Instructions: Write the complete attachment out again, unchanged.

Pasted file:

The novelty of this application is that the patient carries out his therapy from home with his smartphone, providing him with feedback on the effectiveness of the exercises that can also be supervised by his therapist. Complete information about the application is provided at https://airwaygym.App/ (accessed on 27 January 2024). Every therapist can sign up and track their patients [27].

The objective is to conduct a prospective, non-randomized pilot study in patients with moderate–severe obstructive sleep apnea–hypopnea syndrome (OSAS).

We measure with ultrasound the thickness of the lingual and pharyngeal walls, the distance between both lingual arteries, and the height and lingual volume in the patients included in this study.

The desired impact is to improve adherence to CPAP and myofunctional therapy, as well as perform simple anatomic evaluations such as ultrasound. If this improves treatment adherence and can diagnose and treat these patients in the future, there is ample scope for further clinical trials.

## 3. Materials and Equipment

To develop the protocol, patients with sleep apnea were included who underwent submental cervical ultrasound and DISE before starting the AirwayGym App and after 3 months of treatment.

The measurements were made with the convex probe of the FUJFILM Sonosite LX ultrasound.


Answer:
The novelty of this application is that the patient carries out his therapy from home with his smartphone, providing him with feedback on the effectiveness of the exercises that can also be supervised by his therapist. Complete information about the application is provided at https://airwaygym.App/ (accessed on 27 January 2024). Every therapist can sign up and track their patients [27].

The objective is to conduct a prospective, non-randomized pilot study in patients with moderate–severe obstructive sleep apnea–hypopnea syndrome (OSAS).

We measure with ultrasound the thickness of the lingual and pharyngeal walls, the distance between both lingual arteries, and the height and lingual volume in the patients included in this study.

The desired impact is to improve adherence to CPAP and myofunctional therapy, as well as perform simple anatomic evaluations such as ultrasound. If this improves treatment adherence and can diagnose and treat these patients in the future, there is ample scope for further clinical trials.

## 3. Materials and Equipment

To develop the protocol, patients with sleep apnea were included who underwent submental cervical ultrasound and DISE before starting the AirwayGym App and after 3 months of treatment.

The measurements were made with the convex probe of the FUJFILM Sonosite LX ultrasound.